The public space around Rotterdam’s fancy high-rises is not always the most social space. Local movement Happy Streets closed off one of the city’s streets to cars and opened it up to the people.
Rotterdam isn’t your typical picture-perfect Dutch city of narrow canal houses and pretty gables. Rebuilt after the World War II, it looks much more like a North American city with bold, angular architecture, and shimmering skyscrapers. This is especially the case for the newly-built high-rise neighborhood, the Wilhelminapier. Look up and its skyline is awash with iconic constructions designed by A-list architects such as Álvaro Siza, Rem Koolhaas, Renzo Piano, and Francine Houben. At street level, however, it disappoints: a windy public space dominated by cars, featuring wide, characterless roads. But this is about to change.
Last Saturday, the local movement Happy Streets closed off one of Rotterdam’s streets to cars and opened it up to the people. Together with art collective Opperclaes, they created an intervention called “Hęllø Yõù” — an invitation to all neighbors and visitors to come out and use the street differently. The result is a new, temporary public space full of life, in which people of all ages can gather to play, dance, eat, and meet one another. The goal is to help people reimagine the car-centric public space and the way they move in the city.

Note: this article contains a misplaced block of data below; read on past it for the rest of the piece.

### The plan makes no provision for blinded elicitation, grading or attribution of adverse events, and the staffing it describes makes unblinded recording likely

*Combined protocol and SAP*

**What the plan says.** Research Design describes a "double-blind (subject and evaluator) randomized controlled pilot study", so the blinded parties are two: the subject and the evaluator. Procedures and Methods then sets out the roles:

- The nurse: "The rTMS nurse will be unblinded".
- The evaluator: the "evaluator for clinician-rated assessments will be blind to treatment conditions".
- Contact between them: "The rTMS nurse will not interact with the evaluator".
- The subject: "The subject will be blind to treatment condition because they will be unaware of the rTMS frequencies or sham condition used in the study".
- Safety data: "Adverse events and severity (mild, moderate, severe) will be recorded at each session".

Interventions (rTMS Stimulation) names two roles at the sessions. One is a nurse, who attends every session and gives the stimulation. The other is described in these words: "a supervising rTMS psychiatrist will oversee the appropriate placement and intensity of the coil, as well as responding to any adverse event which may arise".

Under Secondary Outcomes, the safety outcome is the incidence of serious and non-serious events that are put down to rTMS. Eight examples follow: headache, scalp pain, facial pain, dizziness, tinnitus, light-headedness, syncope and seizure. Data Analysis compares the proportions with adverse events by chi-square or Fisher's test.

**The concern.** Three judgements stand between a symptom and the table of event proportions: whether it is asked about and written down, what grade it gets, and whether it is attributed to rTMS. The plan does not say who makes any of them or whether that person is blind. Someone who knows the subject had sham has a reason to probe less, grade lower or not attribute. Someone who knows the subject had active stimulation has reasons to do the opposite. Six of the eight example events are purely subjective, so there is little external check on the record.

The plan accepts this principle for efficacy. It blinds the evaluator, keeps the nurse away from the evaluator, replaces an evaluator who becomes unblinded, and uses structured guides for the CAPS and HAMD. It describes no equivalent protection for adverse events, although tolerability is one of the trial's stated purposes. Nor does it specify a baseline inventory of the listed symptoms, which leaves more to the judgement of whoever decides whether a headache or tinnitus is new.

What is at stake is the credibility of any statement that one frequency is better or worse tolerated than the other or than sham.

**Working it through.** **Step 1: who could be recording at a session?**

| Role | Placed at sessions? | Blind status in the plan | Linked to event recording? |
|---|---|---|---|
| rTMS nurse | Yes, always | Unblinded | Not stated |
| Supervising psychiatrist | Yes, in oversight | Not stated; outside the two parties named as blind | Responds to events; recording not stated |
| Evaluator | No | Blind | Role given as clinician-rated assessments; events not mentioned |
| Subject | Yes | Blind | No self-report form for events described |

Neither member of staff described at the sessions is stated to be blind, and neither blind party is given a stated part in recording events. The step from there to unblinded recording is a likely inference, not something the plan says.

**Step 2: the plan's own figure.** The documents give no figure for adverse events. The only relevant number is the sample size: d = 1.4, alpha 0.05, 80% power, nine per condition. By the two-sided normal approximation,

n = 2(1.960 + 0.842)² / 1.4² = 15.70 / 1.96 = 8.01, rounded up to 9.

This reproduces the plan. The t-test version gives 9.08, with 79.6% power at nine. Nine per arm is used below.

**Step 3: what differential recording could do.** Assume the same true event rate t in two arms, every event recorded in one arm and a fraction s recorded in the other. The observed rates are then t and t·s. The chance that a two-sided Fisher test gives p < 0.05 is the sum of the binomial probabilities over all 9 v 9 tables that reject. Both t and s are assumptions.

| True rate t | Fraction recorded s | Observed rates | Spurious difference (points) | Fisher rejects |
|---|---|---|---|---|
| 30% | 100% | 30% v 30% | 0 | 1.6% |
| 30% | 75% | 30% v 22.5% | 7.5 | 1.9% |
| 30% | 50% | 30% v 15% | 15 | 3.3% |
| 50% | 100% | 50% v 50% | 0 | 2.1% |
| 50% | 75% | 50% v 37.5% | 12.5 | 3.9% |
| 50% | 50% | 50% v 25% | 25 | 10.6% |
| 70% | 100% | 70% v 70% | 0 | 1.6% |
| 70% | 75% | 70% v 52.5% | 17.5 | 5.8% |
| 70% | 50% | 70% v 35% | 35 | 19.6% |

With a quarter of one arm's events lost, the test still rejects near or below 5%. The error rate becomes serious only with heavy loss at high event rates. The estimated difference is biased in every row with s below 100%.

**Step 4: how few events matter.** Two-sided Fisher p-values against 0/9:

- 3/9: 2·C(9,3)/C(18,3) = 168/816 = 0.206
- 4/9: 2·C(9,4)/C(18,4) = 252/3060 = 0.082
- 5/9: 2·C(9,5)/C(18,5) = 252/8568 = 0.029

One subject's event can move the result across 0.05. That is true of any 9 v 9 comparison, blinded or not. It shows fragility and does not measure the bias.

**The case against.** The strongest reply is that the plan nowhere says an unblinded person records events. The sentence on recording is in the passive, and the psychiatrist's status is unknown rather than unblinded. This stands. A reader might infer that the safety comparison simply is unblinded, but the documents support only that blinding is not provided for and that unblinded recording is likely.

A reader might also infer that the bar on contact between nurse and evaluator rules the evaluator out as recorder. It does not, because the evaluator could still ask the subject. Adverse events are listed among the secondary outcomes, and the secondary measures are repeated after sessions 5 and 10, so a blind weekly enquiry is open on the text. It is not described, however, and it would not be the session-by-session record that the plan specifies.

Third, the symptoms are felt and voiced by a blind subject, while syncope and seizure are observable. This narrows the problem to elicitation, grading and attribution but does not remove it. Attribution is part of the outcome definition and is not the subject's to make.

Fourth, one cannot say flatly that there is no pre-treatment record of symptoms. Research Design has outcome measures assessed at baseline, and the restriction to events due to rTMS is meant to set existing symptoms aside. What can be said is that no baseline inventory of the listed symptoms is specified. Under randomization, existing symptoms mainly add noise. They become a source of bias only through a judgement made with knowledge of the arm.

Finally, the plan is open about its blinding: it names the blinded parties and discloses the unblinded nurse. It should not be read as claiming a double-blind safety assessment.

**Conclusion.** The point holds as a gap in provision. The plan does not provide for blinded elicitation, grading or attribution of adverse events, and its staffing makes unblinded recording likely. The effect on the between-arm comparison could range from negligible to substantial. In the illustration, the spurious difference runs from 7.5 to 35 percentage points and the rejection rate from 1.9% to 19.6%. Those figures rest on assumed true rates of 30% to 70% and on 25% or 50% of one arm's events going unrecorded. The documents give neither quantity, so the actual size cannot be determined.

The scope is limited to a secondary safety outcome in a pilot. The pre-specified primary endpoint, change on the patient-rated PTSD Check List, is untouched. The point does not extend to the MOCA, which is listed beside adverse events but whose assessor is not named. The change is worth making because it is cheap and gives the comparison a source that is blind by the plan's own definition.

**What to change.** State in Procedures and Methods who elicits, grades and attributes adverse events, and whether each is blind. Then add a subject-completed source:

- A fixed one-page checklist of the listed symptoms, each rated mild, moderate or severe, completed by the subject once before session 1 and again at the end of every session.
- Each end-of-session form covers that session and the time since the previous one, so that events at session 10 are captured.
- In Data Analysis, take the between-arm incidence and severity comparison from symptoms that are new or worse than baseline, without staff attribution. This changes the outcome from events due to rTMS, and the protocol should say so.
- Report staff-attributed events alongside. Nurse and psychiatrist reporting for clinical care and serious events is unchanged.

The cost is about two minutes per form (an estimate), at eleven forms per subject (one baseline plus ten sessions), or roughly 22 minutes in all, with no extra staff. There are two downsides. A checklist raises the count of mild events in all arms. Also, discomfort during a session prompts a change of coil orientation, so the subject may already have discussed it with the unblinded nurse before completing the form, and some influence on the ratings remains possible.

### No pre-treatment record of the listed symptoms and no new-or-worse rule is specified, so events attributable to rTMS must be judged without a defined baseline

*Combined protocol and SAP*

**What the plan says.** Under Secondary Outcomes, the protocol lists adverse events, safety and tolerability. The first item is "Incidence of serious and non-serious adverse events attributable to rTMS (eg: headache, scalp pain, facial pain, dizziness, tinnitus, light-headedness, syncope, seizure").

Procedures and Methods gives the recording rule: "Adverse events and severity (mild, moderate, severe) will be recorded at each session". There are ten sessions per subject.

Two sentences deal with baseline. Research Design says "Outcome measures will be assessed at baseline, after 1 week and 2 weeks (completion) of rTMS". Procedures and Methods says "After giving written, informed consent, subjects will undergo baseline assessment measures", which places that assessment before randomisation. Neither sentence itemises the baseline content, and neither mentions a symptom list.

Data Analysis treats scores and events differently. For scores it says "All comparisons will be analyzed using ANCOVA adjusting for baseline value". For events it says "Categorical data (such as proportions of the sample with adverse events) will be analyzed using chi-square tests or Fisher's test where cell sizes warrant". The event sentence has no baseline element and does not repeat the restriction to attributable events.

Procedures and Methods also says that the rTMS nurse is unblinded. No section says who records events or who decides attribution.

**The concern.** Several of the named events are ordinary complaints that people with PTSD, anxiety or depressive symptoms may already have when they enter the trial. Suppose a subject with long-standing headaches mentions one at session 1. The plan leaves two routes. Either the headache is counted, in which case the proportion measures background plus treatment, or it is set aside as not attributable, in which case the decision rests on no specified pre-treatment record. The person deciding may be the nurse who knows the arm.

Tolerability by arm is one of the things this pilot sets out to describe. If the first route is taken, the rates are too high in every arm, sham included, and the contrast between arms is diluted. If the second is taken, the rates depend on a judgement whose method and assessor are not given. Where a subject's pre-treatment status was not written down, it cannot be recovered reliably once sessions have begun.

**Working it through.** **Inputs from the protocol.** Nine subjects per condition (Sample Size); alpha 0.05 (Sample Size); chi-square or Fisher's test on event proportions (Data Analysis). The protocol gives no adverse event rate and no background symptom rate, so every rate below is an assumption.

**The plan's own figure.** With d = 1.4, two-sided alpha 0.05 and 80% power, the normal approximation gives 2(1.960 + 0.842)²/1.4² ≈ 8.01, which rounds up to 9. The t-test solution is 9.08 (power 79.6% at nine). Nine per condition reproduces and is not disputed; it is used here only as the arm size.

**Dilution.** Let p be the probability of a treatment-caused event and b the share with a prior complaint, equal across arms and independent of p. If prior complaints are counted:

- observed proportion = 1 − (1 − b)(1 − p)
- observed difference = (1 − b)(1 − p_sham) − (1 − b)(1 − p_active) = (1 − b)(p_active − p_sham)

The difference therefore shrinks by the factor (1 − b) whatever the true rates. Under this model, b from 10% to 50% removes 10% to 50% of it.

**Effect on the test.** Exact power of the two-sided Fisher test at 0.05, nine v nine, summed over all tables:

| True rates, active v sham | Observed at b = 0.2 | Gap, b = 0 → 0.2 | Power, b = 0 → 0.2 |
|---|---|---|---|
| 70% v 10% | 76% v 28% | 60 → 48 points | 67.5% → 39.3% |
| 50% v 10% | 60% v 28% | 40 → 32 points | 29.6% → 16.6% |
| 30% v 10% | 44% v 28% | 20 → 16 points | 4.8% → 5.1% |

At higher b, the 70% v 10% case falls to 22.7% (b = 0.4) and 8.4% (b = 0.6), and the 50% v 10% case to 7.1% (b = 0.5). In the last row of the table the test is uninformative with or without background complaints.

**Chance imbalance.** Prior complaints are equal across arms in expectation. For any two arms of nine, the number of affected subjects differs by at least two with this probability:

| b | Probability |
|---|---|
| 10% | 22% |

One of the highlights of the intervention is the Nature Path. Small wooden boxes filled with different types of soil are placed on the road, inviting people to walk on them barefoot. “It’s a very different sensation, being in the center and feeling among nature,” a mother of two, who lives in the neighbourhood, commented. “Usually we need to go to a big park far away, but now we have nature on our doorstep.”
Urban change collective Humankind took care of the creative strategy and planning. “It’s challenging for cities to help people imagine a different future. Using tactical urbanism and working with local artists is a fun and effective way to show the future today,” say Humankind’s founders Jorn Wemmenhove and Lior Steinberg. “Residents almost always want more green spaces, more places to meet, fewer speeding cars, and more space for cycling and walking. We make these possibilities visible to them.”
The project is part of Rotterdam’s ambitions to create more people-oriented places and accelerate the mobility transition. Happy Streets has been working with the municipality, residents and local businesses since the first Open Streets event in 2016 to suggest an alternative future for the city through co-created urban experiments. The organization wants to introduce residents to a different way of living — greener, healthier and more at a human pace.
Photos by Olha Rohulya, courtesy of Humankind